The Central Statistics office was out yesterday with new figures on inflation in Ireland. Note the most fascinating word in this segment of RTE’s report – “surprise”:
The annual rate of inflation went back up to 8% in February, compared to 7.5% in January, according to an initial estimate from the Central Statistics Office.
Energy prices fell but food prices continued to climb higher last month.
Today’s CSO figures show that Ireland has become the latest euro zone country to record a surprise increase in inflation last month.
Why would it be a surprise that inflation is on the increase, when politicians (and, in their defence, much of the public) do not understand the problem?
Inflation, at the most simple level, is a problem of too much money chasing too few goods. When there is more money in circulation, more people are competing for the right to buy the same products, and therefore, according to the laws of supply and demand, prices increase.
But our current political leadership – both in Dublin and in Brussels, as well as in Washington – appear to have talked themselves into an alternative explanation: Inflation, they argue, is caused by goods shortages as a result of the war. Energy prices are up, they say, because of the sanctions on Russia. Food prices are up because of the higher resulting price of oil, and therefore more transport costs. It’s not a “too much money” problem, they argue, but a “too few goods” problem.
Unfortunately, if you have not noticed, those two problems amount to the same thing: Inflation is too much money, chasing too few goods. There are only two ways to solve it: Either by reducing the amount of money, or increasing the amount of goods.
In Ireland, as in much of the west, the solution has been to pump even more money into the equation. And so for example last week, the Irish Government injected 1.2billion more euros into the economy by way of a “cost of living” package.
The idea behind this is to help people with soaring costs by giving them more money to help meet the newly increased prices. The problem with it is that as more people are able to afford the things they want to buy, demand for them will increase further, driving prices up further. The cost of living packages will not reduce inflation, but drive it higher. And these CSO figures prove that.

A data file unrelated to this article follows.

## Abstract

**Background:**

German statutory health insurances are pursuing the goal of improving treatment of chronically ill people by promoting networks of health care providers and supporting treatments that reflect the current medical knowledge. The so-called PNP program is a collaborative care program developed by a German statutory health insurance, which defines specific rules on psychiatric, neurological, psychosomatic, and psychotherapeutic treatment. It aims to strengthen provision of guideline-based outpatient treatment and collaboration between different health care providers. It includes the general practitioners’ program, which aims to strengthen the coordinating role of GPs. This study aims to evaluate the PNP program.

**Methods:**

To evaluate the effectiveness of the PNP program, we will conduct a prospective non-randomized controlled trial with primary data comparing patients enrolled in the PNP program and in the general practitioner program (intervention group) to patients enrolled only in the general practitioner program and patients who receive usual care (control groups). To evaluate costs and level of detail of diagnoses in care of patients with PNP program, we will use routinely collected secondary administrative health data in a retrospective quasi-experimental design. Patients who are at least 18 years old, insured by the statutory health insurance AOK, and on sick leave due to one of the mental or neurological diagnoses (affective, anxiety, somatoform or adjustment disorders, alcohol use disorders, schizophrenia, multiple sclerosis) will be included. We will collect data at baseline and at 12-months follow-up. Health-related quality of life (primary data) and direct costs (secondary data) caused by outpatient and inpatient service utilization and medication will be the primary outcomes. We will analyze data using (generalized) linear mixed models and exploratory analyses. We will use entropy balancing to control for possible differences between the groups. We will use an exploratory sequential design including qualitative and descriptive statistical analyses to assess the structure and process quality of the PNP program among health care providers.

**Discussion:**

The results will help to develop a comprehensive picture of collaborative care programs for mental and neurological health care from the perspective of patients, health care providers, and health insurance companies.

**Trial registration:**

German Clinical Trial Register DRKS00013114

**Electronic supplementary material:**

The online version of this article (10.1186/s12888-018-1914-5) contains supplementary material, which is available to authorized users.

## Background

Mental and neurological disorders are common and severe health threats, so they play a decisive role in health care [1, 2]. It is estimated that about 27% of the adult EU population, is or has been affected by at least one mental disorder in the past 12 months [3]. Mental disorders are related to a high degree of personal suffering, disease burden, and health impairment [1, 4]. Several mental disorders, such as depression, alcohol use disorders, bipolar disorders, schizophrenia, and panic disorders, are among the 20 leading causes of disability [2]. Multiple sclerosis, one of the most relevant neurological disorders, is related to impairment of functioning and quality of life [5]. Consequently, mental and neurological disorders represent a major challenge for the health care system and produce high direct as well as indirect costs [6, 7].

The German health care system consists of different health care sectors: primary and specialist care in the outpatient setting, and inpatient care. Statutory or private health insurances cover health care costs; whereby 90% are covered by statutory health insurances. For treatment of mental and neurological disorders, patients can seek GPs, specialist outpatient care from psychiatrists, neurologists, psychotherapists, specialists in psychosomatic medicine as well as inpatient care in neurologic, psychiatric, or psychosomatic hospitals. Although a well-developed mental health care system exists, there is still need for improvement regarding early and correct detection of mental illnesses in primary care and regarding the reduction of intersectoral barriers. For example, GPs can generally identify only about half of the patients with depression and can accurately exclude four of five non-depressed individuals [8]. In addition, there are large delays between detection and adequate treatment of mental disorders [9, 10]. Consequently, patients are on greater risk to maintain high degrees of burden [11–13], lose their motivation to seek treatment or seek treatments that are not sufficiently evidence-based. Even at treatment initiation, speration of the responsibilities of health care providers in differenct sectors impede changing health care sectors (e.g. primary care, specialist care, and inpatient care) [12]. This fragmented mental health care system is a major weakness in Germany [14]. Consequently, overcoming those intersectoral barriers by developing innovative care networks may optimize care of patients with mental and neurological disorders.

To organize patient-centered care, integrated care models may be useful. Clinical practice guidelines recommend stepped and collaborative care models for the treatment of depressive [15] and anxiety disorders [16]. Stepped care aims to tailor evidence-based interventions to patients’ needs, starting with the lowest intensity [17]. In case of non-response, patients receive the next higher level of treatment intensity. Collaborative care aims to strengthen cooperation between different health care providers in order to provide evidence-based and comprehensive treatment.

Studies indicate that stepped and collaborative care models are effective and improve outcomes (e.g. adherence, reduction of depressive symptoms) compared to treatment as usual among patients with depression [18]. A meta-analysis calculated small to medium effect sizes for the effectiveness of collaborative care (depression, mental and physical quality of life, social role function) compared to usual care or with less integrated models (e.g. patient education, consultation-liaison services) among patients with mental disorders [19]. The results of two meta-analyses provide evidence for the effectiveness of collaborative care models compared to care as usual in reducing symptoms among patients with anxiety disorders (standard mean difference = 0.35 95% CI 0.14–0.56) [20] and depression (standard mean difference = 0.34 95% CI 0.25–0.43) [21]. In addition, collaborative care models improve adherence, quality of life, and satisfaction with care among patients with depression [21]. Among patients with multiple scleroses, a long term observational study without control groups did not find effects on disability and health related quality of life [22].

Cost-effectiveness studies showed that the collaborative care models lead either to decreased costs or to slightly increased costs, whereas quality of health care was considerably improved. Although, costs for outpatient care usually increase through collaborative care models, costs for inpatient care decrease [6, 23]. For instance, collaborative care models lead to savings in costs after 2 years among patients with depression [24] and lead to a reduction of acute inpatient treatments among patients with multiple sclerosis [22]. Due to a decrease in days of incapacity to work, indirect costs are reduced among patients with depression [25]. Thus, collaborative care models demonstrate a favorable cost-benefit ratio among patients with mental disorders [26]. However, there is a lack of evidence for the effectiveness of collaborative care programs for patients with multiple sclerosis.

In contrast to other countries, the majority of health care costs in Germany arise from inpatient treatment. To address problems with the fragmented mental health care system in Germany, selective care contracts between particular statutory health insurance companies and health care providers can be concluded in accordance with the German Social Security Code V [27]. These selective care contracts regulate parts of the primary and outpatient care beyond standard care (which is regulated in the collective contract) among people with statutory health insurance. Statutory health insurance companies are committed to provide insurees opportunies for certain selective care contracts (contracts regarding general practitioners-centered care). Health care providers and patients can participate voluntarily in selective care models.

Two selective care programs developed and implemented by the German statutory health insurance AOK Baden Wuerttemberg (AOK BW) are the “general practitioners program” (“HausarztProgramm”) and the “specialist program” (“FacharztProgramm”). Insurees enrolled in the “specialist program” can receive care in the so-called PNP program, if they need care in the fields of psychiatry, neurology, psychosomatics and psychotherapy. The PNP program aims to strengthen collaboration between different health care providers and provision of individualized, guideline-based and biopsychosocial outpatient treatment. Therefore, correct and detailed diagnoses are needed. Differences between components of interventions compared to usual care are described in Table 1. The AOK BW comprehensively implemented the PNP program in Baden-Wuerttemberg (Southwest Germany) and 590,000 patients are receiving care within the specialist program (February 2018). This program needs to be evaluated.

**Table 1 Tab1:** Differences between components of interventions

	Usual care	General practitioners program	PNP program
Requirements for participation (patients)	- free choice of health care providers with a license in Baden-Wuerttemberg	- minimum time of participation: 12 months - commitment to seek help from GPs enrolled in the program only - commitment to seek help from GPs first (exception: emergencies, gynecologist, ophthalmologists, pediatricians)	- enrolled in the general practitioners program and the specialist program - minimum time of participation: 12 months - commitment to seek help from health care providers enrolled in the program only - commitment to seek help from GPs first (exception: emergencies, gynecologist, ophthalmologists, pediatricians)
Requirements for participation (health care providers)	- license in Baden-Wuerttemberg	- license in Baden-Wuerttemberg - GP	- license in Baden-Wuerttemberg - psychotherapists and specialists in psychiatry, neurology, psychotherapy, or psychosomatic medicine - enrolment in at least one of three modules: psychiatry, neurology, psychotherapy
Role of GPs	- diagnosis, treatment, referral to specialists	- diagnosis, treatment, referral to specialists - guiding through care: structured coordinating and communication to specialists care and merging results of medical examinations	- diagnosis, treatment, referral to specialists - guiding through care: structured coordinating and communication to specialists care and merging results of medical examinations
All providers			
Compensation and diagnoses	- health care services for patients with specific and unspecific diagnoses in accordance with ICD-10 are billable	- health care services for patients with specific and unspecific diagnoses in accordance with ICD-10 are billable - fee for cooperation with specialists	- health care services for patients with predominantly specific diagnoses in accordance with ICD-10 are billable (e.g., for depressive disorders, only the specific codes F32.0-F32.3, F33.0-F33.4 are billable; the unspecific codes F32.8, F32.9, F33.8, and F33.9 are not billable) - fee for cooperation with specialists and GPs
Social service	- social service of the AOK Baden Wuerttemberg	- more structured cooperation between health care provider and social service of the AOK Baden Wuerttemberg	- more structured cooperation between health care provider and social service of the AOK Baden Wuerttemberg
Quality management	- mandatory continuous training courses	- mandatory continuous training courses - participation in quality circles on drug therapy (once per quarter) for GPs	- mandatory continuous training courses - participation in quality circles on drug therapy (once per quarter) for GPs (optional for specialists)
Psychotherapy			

On the other end of the ledger, we have a Government that has been ideologically committed for many years to reducing supply, particularly the supply of energy. Consider gas prices – blamed on the war in Ukraine – in the context of the Irish Government’s determination to prevent the import of natural gas through a terminal at Foynes. Consider it in the context of the closing of power plants. If Ireland is highly dependent on Russian gas, well, that is because we made a choice to be so dependent.
Consider too, housing:
There is one 1-bed property available in Dún Laoghaire and the surrounding areas on Daft today and it's staggering.
€795 per week!
That's €3445 per month, €113 per NIGHT!
— Richard Boyd Barrett (@RBoydBarrett) February 28, 2023
Deputy Boyd Barrett says that the price of one of the fourteen – fourteen – properties presently available to rent in Dun Laoghaire is shocking. And shocking it would be, if there were fourteen hundred properties available to rent. But there are only fourteen – why? Well, one reason might be that Deputy Boyd Barrett himself, in one two year period, objected to the construction of 1,300 homes in Dun Laoghaire. Strangle supply, and prices will soar.
This is also true in a wider sense about immigration: The Government is dramatically driving up the demand for housing, and then trying to meet the resultant extra cost with rent supports and payments to renters, all of which simply get absorbed as rent.
Unfortunately, there is only one way to solve inflation that has ever reliably worked, at any time in history: A recession.
For prices to fall, supply and demand must be equalised. This is why central banks put up interest rates to fight inflation: The whole point is to make it harder to borrow, meaning that fewer people can afford to bid on houses, meaning that house prices must fall.
The only way prices will fall, in other words, is if you can no longer afford to pay them. That is not a moral statement, or a personal preference: It is just the basic laws of economics.
So ultimately, those laws tell us, a recession must come. Because eventually, Governments will not be able to keep throwing out more money in cost of living measures, and borrowing to pay for current spending. When their capacity to support people expires (and it will) then the recession will come.
Most politicians, at this stage, are just hoping that someone else is in power when it does come.